I CONDUCTED a great mission campaign in Glasgow from September, 1893, to the end of January, 1894. The mission was arranged by a committee of twelve free church ministers, and the work was carried on in almost as many churches. The campaign was interrupted for a short time by the Christmas holidays, and by a short vacation that I took. During this visit to Glasgow I met the late Professor Henry Drummond, who was very kind to me. When he and I first conversed together 1 had been working for seven weeks in seven churches, and I told him in reply to a question, that I had not given the same address twice. This statement seemed to impress him greatly. He asked me some questions about my life, and how I prepared my discourses. I was attracted at once by the sweetness of his spirit and the graciousness of his manner and disposition. Henry Drummond at once appealed to the best in you. I have met many great ministers and preachers in my life, but never one in whose company I felt more at ease than Henry Drummond's. There was no subduing awe about him. One would laugh at oneself for being afraid of him, yet he conveyed to one's mind an unmistakable impression of greatness.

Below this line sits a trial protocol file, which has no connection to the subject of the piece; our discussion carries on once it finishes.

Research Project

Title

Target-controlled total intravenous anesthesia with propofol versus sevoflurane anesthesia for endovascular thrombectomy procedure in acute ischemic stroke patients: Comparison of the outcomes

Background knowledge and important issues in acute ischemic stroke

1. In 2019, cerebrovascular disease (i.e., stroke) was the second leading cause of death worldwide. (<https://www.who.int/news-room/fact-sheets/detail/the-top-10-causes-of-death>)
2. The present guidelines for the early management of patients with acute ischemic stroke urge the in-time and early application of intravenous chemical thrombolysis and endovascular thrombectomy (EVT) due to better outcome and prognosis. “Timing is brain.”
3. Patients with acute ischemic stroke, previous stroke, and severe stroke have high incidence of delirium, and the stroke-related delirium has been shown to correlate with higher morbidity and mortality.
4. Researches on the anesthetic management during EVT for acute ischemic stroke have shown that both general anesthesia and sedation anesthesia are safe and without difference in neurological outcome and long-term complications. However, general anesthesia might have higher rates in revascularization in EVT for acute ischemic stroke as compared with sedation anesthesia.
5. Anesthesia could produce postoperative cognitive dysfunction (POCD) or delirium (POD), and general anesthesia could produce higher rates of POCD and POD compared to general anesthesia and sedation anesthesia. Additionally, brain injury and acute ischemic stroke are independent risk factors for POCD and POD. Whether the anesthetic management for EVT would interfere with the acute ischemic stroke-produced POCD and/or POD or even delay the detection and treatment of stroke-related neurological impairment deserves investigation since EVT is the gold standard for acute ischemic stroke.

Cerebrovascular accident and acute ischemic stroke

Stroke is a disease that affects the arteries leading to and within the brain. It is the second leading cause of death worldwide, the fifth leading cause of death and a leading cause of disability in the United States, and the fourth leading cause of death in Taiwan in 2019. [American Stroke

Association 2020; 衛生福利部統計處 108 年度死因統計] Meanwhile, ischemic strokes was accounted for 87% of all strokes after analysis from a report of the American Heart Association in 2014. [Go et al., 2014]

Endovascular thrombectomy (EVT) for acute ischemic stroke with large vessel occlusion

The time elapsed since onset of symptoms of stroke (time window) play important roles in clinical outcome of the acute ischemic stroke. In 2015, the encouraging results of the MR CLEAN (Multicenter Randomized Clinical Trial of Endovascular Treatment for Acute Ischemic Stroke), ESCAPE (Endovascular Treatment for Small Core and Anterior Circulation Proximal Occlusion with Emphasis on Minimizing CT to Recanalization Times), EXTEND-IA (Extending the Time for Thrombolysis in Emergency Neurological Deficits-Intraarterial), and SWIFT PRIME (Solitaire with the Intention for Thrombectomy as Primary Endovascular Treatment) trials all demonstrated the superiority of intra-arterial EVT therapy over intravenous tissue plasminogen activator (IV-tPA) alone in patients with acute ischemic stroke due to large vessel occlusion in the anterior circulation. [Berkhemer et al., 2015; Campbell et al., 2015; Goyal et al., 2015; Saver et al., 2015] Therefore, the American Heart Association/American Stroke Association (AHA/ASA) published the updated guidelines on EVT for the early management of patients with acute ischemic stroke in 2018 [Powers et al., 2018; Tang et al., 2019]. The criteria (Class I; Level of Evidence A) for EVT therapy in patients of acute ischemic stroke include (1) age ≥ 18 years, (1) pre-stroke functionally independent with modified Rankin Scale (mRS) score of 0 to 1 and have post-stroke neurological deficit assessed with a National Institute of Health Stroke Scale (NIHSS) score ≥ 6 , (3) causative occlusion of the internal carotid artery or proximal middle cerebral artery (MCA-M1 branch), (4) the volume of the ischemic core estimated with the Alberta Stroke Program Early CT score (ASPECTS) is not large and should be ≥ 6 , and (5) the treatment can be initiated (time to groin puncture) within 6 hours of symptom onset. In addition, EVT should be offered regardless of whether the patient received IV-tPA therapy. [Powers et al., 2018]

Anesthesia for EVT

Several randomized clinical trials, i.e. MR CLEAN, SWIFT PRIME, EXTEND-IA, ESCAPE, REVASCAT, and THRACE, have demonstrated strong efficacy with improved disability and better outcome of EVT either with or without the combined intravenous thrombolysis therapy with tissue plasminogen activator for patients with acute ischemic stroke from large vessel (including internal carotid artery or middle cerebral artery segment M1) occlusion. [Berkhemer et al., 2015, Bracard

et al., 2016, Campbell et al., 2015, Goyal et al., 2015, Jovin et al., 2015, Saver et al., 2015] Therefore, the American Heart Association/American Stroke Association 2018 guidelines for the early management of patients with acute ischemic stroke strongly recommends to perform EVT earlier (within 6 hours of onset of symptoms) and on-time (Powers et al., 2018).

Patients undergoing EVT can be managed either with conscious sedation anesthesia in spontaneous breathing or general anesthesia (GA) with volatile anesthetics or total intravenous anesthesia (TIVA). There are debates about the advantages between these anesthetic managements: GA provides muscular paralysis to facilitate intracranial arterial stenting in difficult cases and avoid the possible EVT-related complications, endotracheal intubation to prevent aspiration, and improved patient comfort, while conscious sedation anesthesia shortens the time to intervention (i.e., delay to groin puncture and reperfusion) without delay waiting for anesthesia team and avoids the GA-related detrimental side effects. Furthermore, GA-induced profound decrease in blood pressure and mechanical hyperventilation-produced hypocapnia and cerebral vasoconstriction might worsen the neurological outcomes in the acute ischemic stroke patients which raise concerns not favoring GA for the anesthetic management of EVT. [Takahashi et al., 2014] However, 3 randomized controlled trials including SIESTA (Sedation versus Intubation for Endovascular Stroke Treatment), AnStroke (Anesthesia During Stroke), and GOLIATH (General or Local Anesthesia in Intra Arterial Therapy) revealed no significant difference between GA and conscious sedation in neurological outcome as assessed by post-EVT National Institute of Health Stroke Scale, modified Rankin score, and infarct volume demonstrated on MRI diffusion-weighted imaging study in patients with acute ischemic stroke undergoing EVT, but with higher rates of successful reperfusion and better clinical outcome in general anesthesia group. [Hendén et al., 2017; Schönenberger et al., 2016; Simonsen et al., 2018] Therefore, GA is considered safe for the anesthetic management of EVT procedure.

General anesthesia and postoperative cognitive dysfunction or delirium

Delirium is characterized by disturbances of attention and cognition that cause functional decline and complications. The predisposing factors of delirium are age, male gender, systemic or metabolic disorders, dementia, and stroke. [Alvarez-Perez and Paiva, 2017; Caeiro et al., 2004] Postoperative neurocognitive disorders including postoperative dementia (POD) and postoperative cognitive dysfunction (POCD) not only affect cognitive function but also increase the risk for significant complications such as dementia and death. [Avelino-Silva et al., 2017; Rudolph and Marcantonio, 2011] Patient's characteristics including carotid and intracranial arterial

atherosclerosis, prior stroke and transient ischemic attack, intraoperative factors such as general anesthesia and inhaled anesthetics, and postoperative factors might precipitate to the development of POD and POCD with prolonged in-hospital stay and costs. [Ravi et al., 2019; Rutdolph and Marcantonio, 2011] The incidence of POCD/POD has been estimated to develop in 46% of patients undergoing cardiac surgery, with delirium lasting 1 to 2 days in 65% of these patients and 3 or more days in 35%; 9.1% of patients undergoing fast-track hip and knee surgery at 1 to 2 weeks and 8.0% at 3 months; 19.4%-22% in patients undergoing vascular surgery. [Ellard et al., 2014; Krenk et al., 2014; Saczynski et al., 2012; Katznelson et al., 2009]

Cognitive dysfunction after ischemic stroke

The late Dr. Bruce attended my mission services, and took part in one of them. I was told that never had he done such a thing before. Dr. Bruce was well known for his frankness of speech, and, addressing his students, he described the inquiry-room work as tomfoolery. "But," said he, "you must all go and hear the gipsy. That man preaches the gospel." Perhaps the most memorable part of my campaign was that in the Free College Church, of which Dr. George Reith was the pastor. Dr. Reith wrote an account of the mission for his church magazine. He said: ''We have seen nothing like it since the visit of Messrs. Moody and Sankey in 1874. The speaking was remarkable. We have seldom, if ever, listened to a long series of addresses of the kind so admirable in every respect; effective, pointed, and free from sensational appeals. . . .Our friend, Gipsy Smith, has left memories of a singularly pleasant kind, and what is of more importance, his presentation of the gospel of our Lord will not soon be forgotten by those who heard it." People of all kinds attended the services--old, young, and middle-aged--the fashionable inhabitant of the West-end, the middle-class citizen, the artisan, the domestic servant, the school-boy, school-girl, and soldier. A member of Dr. Reith's congregation wrote in the magazine that "the gypsys illustrations are usually well chosen and apposite. One evening we observed a fashionable young lady sitting perfectly unmoved through the service, until a touching little story at the close did its work--unlocked at least a spring of emotion. . . . Judicious management of the inquiry-room is admittedly one of the most difficult and delicate departments of evangelistic work, but we are sure no one who remained to confer with Gipsy Smith would ever regret having done so.